Yes, we love curry but do we have to smell of it?



By Sabrina Almeida

Ever have your clothes smell of curry or been around someone else who does? How did that make you feel?

I remember a manager friend having to send out a memo to his staff about not heating strong smelling foods in the office kitchen. Having a sensitive nose myself I can totally identify with the complainants. I have often found myself holding my breath around people, places and foods with a strong smell. I’m not being uppity, it’s just that it can make me really sick.

Last week I was trolling the Internet and came across some proud curry scent wearers who strongly advised us against turning up our noses at these familiar smells. Many had faced the wrath of the non-curry eaters and initially shunned Indian food in public, but over the years had come to accept it and now wear it with pride. I have not graduated to this category and doubt that I ever will.

While I love curry, I have no intention of carrying the lingering aroma with me everywhere I go. On a few occasions the smell on my own clothing has been so overpowering that it has made my stomach turn. I can’t pretend that it doesn’t bother me when I or someone around me reeks of it even though I might relish the food it originated from.

The same pungent spices that conjure up the delicious flavours are responsible for the stubborn and sometimes offensive smells. Even stirring a pot requires some vigorous hand washing after to get the odour off your hands or it could cling to you for the whole day. I shudder to think of passing it on to an unsuspecting individual via a hand shake! I’d certainly be remembered, albeit for the wrong reasons.

Some curry lovers might brand me as a coconut or white-washed but I think that we must put things in the right perspective. Strong odours are not welcoming or tolerable even if it is from a food that you love.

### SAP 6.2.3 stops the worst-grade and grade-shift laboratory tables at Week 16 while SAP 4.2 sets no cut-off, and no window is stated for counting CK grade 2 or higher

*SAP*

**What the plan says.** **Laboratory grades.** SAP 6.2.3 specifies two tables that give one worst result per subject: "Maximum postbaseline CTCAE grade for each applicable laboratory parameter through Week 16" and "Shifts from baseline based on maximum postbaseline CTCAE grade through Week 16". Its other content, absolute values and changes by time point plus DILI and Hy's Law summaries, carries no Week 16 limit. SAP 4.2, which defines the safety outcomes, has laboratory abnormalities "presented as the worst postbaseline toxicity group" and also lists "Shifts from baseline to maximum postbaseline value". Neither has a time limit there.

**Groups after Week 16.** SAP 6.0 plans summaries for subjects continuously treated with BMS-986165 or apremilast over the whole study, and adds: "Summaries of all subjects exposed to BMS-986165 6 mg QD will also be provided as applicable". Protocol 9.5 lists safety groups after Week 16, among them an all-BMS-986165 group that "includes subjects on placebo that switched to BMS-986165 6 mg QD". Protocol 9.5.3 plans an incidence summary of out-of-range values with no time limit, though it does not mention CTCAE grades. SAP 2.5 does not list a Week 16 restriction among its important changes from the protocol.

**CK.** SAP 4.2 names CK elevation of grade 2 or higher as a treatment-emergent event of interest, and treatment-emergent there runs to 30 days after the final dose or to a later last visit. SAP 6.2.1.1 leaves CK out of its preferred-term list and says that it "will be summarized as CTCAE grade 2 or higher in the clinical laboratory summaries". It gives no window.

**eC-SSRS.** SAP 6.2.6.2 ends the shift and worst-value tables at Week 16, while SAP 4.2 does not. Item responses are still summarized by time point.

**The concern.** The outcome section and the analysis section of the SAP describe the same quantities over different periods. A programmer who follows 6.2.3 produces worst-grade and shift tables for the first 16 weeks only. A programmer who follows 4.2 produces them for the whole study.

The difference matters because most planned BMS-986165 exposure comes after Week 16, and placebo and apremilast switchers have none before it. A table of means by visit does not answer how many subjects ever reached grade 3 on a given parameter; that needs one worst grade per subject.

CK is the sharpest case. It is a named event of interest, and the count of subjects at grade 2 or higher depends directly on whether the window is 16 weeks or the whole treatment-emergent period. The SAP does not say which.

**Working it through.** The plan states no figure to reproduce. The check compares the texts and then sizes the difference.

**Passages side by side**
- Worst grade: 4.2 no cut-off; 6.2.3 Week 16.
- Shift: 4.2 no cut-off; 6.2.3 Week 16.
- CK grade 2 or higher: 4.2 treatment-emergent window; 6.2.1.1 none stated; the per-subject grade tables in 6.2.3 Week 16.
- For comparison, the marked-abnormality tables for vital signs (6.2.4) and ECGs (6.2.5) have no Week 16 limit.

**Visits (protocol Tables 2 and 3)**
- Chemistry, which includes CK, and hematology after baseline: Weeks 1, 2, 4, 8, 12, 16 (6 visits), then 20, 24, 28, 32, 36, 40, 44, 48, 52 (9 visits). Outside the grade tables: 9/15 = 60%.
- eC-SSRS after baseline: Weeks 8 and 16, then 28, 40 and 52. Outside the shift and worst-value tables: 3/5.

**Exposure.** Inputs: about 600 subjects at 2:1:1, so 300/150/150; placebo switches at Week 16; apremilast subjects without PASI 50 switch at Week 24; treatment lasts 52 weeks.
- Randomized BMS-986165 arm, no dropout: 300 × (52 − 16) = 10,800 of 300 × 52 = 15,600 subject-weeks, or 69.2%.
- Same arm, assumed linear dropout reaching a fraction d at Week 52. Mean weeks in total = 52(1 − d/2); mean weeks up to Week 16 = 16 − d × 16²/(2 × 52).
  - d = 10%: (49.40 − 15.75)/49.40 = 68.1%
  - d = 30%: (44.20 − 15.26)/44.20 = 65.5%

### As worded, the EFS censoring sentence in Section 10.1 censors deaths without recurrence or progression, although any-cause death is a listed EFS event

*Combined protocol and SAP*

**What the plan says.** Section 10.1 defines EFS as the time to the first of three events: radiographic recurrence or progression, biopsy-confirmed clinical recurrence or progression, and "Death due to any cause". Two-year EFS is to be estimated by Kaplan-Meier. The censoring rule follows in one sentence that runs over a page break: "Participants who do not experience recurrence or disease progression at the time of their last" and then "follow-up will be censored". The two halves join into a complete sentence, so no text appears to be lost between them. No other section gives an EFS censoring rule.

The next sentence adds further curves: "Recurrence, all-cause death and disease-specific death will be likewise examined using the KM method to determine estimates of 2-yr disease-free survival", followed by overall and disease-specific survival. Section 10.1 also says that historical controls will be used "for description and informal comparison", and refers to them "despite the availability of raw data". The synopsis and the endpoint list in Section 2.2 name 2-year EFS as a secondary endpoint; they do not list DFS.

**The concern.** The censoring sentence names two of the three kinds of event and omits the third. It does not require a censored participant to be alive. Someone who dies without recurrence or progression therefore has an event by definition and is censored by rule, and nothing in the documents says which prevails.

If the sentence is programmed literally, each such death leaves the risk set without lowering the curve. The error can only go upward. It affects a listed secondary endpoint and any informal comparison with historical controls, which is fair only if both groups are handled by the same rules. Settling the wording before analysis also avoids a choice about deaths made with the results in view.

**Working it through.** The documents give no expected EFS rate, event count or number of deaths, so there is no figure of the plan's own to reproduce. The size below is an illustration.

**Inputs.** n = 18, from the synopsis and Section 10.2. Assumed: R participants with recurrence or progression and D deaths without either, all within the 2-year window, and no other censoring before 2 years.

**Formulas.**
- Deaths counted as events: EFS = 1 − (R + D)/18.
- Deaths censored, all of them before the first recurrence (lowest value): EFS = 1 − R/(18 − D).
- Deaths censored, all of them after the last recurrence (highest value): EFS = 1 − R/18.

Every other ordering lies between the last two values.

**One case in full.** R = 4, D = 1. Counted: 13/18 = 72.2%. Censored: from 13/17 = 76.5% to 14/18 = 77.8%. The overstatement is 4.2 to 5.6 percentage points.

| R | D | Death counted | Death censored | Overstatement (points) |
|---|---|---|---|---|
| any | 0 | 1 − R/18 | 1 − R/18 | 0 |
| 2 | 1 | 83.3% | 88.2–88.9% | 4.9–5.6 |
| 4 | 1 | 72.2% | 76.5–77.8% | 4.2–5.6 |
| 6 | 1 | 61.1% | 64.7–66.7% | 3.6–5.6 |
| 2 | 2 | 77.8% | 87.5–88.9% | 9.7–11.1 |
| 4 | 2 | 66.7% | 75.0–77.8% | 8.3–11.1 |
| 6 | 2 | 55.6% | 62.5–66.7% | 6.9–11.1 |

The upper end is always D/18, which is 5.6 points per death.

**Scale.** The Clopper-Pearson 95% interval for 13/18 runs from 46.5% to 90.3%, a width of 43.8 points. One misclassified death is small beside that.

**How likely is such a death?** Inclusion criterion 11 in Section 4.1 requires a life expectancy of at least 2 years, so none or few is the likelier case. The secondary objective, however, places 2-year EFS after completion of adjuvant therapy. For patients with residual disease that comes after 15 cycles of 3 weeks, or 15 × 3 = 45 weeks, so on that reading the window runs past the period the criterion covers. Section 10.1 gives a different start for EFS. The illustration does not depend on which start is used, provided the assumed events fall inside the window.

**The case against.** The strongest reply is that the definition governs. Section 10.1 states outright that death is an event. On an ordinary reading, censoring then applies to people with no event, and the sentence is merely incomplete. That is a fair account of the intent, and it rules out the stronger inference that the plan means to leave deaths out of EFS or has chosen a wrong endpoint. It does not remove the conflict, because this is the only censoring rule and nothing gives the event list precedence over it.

With homes being tightly sealed to prevent heat loss or gain, the lingering smell of the butter chicken, chana masala or fish curry tends to permeate your pores and remain with you. I often find myself heading straight for the shower after a party at a friend’s home or a meal in an Indian restaurant. This gets worse during the winters when we almost never let the fresh air in. I make it a point to wear a coat that is machine washable to such outings rather than run to the dry cleaners every week. I have become so paranoid that I find myself sniffing my hair and clothing at intervals to determine if I am smelling.

While the adults might mask their discomfort, the kids are not so kind. That’s why many Indian and Asian children find themselves a subject of ridicule or alone at the lunch table in school. Two young ladies were at their wits end having to field all the bad odour jokes and after a while banned their parents from frying fish and cooking any strong-smelling Indian foods in the house.

Truth be told not all of us are negligent or ignorant about food smells. Science suggests that sensory adaption causes our noses to get quickly accustomed to the smells in our homes. It’s why visitors and colleagues or classmates can smell the strong odours in our house or on our clothes and we cannot. We don’t see them as threatening.

Of course I’m not suggesting we change our food preferences. However there are a few small things we can do to prevent our homes and possessions from being taken over by the scent of curry and samosas. Like opening out the doors and windows in our homes for five to ten minutes every day, for instance. Food odours aside, letting fresh air circulate in your home also helps get rid of some of the germs and improves health. If you have wondered why this never was a problem in India where you could smell your neighbour’s cooking every day, the answer is fresh air. Our windows (and even doors) were always wide open. A pediatrician advised me to leave windows open for at least 10 minutes daily and even in winter.

Some of us are inclined to use aerosol sprays or plugins and candles to diffuse the strong food odours. However studies suggest that the aromatic chemicals they contain can cause asthma, respiratory problems and allergic reactions. Keeping an open box of baking soda on your counter to absorb the smell is preferable and less harmful. Placing a small bowl of vinegar on the counter while cooking can also do the trick. One friend told me she bakes a cake or cookies after cooking for a party. After all who would mind smelling of vanilla or chocolate?

Yes, Indian cooking is flavourful and delicious. But I’d rather it be known for its taste rather than the smell!

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